We'll hand it to anybody who puts "kick ass" in the title of his workshop. We are, after all, living in a world that would define marriage in a way exclusionary to a mutant and his adorbs long-term boyfriend, so it takes a fair bit of chutzpah to dive into a professional project with even a little bit of good-natured profanity. But, Scott Morgan fears no moms, million or fewer, (except perhaps his own, we forgot to ask), and he's bringing his creative writing workshop "How to Write Kick-Ass Characters" to Lucky Dog Books on Garland Road, Saturday from 10:30 a.m. to noon.
Morgan's been serious about his creative writing since the ripe old age of 7, which naturally led to film school and screenwriting, before he eventually settled into a career as an award-winning journalist. In other words, the man hasn't met a word he didn't like. Or, didn't feel that he could sufficiently wrangle. Today, he teaches folks how to "write for the jugular" as an adjunct professor at Burlington Community College, between trips around the country offering his 90 minute workshops. We had a few questions for Morgan about the philosophy behind his "kick-ass" characters.
You've dabbled in practically every form of creative writing. Would you say there's something fundamentally specific to writing for film versus fiction versus stage? There are differences, of course. With film, you write a story that can be told in large part through the character's eyes and movement, facial expressions. Stage, on the other hand, is more dependent on their tone and verbiage and dialogue. And, with fiction you're much more in the character's head and inner-monologue. But, no matter which you're writing for, a great character is based around a fundamental understanding of the universal and common experiences we all share.
While it seems obvious, where would you say is the line between journalism (that perhaps presents factual events about engaging characters) and creative writing? No matter how engaging, with journalism, you're still telling someone else's story. You're still an outsider. Creative storytelling is different because you see the world and the narrative through the character's eyes.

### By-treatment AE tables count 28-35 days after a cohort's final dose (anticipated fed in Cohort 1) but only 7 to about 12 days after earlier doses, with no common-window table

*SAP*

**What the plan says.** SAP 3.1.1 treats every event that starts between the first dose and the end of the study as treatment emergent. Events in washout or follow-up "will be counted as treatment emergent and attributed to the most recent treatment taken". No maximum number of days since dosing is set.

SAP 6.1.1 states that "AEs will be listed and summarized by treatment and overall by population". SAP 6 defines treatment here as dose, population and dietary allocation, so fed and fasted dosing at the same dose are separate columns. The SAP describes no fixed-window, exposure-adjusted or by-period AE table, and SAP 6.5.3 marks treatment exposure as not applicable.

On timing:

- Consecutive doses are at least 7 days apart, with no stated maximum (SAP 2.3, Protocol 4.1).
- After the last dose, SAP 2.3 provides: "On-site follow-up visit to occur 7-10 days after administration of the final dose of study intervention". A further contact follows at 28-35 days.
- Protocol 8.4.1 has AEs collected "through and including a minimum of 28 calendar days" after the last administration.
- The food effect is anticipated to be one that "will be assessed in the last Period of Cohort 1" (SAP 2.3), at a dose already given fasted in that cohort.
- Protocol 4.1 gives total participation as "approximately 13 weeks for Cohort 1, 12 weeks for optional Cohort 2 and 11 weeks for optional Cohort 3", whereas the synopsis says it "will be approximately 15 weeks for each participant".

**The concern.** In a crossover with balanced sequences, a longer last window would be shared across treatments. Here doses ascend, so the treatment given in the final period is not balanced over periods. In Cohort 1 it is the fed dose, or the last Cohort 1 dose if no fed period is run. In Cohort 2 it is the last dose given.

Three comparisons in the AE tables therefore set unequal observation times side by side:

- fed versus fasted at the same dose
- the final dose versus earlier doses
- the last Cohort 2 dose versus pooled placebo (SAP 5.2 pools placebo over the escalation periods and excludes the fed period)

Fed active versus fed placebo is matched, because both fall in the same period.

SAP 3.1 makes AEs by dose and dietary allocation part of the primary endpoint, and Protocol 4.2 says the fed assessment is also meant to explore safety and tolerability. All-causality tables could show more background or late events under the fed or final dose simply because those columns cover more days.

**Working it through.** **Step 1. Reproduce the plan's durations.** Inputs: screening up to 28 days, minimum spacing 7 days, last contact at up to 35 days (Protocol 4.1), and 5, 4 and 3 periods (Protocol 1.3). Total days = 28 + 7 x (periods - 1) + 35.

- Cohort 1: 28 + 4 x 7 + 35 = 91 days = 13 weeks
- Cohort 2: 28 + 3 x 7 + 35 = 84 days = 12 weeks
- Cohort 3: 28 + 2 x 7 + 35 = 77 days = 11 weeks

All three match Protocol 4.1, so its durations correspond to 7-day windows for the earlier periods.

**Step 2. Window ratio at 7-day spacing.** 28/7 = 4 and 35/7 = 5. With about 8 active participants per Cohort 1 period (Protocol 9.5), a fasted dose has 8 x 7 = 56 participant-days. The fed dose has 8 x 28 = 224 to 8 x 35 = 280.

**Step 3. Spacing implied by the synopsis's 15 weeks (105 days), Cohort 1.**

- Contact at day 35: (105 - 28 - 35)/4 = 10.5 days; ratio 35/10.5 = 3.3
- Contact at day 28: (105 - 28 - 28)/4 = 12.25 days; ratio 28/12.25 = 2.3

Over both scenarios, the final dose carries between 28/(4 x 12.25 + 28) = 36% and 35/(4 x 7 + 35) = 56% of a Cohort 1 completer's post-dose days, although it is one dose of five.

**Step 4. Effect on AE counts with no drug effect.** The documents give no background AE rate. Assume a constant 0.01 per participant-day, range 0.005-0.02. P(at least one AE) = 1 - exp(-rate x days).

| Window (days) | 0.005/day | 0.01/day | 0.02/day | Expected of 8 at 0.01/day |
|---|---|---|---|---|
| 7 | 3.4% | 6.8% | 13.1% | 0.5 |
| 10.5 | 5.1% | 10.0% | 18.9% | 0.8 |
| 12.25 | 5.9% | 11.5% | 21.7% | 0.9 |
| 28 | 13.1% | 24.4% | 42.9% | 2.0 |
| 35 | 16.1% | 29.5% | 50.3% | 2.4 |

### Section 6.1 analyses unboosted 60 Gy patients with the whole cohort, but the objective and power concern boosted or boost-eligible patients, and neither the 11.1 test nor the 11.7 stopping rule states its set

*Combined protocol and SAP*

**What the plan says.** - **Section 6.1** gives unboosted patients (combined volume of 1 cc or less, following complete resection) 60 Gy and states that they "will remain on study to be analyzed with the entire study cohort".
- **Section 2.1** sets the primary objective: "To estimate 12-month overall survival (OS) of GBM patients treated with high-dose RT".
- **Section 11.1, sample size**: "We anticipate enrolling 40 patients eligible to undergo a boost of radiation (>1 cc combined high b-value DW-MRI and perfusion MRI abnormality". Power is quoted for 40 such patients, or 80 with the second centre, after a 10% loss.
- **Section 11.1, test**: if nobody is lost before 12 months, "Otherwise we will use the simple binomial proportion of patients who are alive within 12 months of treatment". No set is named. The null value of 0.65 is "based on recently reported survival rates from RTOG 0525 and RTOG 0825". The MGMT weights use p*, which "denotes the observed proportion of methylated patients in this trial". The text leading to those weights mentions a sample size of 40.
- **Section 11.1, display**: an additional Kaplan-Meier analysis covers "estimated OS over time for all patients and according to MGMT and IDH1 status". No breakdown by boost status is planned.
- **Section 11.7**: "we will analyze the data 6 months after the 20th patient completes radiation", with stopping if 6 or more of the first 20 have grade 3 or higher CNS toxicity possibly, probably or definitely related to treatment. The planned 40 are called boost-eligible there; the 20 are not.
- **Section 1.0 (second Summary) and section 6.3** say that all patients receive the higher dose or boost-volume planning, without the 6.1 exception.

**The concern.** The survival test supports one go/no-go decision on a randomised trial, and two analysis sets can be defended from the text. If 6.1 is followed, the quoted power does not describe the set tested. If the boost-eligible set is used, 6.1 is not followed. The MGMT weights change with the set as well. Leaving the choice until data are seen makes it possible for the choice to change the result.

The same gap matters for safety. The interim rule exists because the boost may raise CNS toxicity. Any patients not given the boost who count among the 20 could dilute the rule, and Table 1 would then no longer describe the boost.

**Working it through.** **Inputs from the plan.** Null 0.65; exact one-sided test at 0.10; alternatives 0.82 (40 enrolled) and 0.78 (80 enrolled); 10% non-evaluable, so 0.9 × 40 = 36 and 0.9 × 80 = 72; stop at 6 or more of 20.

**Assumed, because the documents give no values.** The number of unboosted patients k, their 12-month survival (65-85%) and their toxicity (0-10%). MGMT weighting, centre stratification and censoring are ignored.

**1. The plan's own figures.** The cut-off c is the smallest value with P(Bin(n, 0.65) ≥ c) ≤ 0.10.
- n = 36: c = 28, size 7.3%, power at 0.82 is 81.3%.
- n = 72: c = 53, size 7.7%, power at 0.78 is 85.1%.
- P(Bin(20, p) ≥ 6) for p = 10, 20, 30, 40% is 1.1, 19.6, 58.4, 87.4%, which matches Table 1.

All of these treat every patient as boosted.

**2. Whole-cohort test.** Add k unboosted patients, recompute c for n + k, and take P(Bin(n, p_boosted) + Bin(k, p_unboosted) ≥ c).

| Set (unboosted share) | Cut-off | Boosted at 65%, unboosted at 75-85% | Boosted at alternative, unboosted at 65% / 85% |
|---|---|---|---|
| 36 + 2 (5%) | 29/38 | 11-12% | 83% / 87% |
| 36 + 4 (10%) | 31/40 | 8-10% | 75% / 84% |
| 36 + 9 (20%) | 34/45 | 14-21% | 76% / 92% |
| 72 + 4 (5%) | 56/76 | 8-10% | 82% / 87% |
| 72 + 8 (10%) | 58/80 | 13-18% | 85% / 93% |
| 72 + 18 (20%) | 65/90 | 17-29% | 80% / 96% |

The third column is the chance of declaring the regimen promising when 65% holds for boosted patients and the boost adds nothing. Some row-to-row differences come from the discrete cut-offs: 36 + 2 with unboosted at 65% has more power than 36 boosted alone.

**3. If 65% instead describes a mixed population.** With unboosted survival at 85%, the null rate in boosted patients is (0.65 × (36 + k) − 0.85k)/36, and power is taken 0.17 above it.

Putting you on the spot, what would you say is one of the best-drawn characters, from any mode of writing? Oh, wow, no one has ever asked me that, it really does put me on the spot. Just off the top of my head? I'd go with Hank Hill from Mike Judge's King of the Hill. Judge is a genius. Hank's a wonderful character because, even though he can be a tool, at the end of the day, no matter what he is, he just is that. And, ultimately he's the only adult on that show who's very redeemable at all. He's understated and subtle, but well fleshed-out. Despite his flaws, he's just a good guy through and through. I wish more people in real life were like him in that respect.
What would you say is the worst character you can think of? That's trickier, because those are going to be more forgettable. But, when they go wrong, they go very wrong. I'd say the sitcom trope of the TV kid who runs into a scene, tells a joke, and immediately runs out again. Ugh.
On the other hand, there are characters I dislike that are still well-done. If we were to use King of the Hill again as an example, the character Bill Dauterive is everything I would want to avoid. I don't hate him, but he scares me.
You've self-published a book on writing and a creative collection, in addition to working as a freelance editor and writer. Would you say that's what the future of publishing will look like? Absolutely. I don't think we'll ever go back.
I think the whole model is kind of in its "terrible twos." There was a real gold-rush with the onset of the internet that changed the paradigm. Now writers don't have to sit around waiting for rejection letters and playing the system. Writers, we're not lazy, but we are socially inept. We want to do this for a profession, and now we have more power. It's like [with e-publishing] Gutenberg handed everyone their own press.
But, now the challenge is standing out in a saturated market. Even in trade publishing, many writers are building audiences on their own these days. I think going this route is just as hard, but in a different way.
Scott Morgan's workshop is from 10:30 to noon at 10801 Garland Road. Tickets are $25, and can be purchased here.
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